What we expect from MWC 2024


In a small For one week (February 26-29), around 85,000 attendees will travel to the Fira de Barcelona for the Mobile World Congress 2024. Over the past few years, the show has arguably become the most important mobile event in the world. ‘year. Phone makers, telecommunications companies and various other technology providers, journalists and analysts are converging to discuss what the next year has in store for the industry.

Like any other major in-person event, the past few years have been difficult for MWC. In 2019, the show attracted 109,000 visitors – not quite the CES numbers (which reached ~175,000 that same year), but still an impressive turnout for what is ultimately a much more focused show. COVID hit the show hard for a few years (join the club).

After numerous major vendor withdrawals and weeks of angst, the GSM Association (GMA) canceled the 2020 event. A significantly scaled-down version of the event took place the following year, with a strict cap on attendance. 2022 saw the start of a rebound to 60,000 participants, while last year it reached 88,500. Organizers expect a similar figure for this year’s event. The number is still considerably lower than the show height, but the MWC is still considered a large show.

It’s a little more difficult to judge the show’s current level of importance to the industry, however. This is largely due to certain macroeconomic trends that have impacted almost every tech industry trade show. Even before the pandemic, large vendors had begun migrating to their own standalone events, so as not to get lost in the noise. COVID has only accelerated the trend as businesses have been forced to figure out live event streaming.

Some of the biggest names in the industry no longer have a major presence. Take Samsung, which has made a habit of announcing its new flagships during the formerly slow weeks between CES and MWC. As we head into this year’s event, I’d like to tell you that, like CES, some fascinating small startups have been rushing to fill this void, but that’s not really the case. At least it’s nowhere near what we saw at the Vegas event.

There’s a pretty decent startup presence at MWC, although it takes the form of its own sister event. 4FYN (that’s Four Years From Now) is celebrating its tenth year of existence in 2024. Hopefully this will result in an exciting screening. The event is organized by the same organization in the same venue. I’ve come to think of it as the Mobile World Congress equivalent of CES’s Eureka Park: a big, cacophonous room full of startups. Honestly, there are the worst ways to spend an afternoon at work.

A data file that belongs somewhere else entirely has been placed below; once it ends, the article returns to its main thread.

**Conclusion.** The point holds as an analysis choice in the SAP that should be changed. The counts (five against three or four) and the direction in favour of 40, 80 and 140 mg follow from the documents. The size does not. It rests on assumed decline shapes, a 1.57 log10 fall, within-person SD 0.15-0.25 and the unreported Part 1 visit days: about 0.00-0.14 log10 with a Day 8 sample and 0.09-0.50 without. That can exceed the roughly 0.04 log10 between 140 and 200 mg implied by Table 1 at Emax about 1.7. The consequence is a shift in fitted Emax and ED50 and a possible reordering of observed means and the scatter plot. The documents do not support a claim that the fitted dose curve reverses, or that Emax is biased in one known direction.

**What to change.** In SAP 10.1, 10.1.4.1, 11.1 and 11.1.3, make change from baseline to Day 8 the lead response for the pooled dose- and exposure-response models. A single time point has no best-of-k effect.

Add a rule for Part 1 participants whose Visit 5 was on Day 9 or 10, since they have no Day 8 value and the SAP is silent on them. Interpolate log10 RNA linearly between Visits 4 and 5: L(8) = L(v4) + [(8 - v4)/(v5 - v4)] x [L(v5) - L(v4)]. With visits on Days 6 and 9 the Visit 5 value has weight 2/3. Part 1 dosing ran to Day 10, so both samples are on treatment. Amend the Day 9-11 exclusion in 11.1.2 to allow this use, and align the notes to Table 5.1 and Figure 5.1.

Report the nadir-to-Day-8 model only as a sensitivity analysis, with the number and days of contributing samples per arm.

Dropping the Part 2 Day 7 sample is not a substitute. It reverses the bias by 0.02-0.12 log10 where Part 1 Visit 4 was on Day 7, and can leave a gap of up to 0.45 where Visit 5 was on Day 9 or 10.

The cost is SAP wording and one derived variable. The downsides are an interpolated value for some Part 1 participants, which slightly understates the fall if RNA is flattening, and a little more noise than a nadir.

For companies participating in the show and pitch-offs, it is an opportunity to gain an audience with the large and engaged MWC audience. For us, this is an opportunity to look at small businesses that might otherwise have gone unnoticed. The event is not reserved for European startups, but they tend to dominate for reasons of proximity. It’s much easier to get to Spain than to cross an ocean and a continent or two to end up in the pit of despair that is Las Vegas, Nevada.

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Some of the trends that I think will dominate the conversation include the continued focus on health-focused wearable devices, including new form factors like the smart ring. Masks worn on the head have always had a certain presence in the salon. This seems to be one of the biggest shows for HTC Vive, for example. Following the launch of Apple’s Vision Pro and Qualcomm’s commitment to AR and VR, I expect to talk a lot about it once the show begins.

MWC is also a fun show for concept devices. This is where Lenovo/Motorola shine. In fact, the more I think about it, the more convinced I am that Lenovo is having the most fun among the world’s leading consumer electronics manufacturers. Expect everything to bend and/or slide. Some will be pure concepts, but Lenovo isn’t afraid to release some truly deliciously weird stuff. There is even a “transparent laptop” currently rumored for the event.

Speaking of rumors, Nothing’s mid-range 2a handset is set to release on March 5 (although apparently limited here in the US). Carl Pei’s former company, OnePlus, will also be there. Last year’s show allowed the company to build on its own line of concept devices. This year, the OnePlus Watch 2 is rumored to be about to be released.

More generally, expect AI everywhere at MWC, but be prepared to look past the BS (don’t worry, we’re here to help). Samsung has broken the “generative AI smartphone seal with the Galaxy S24 line”, and now it will be released in full form with applications ranging from useful to ridiculous. I am cautiously optimistic about the proliferation of AI devices in the mold of Human Pin and Rabbit R1. As with CES, I expect robots to get a chance to shine at the event, although this time around they’ll mostly come from European companies. There is also the problem of this Xiaomi car.

It is above all a major meeting for telecoms, and yes, conversations about 6G have already started. However, remember, before the inevitable flood, we are still very early in development. No standards have been agreed and it will probably be around four years before we see compatible devices. However, advanced 5.5G/5G technology is a reality pushed in particular by Chinese companies. Expect to hear a lot about this – and other things – from Huawei, which has spent the last few years slowly finding its way back after losing access to Google and Qualcomm products.

Wi-Fi is also very real and likely to have a big presence at this year’s show, succeeding Wi-Fi 6E as the latest wireless standard. TechCrunch will also be live and present at MWC.


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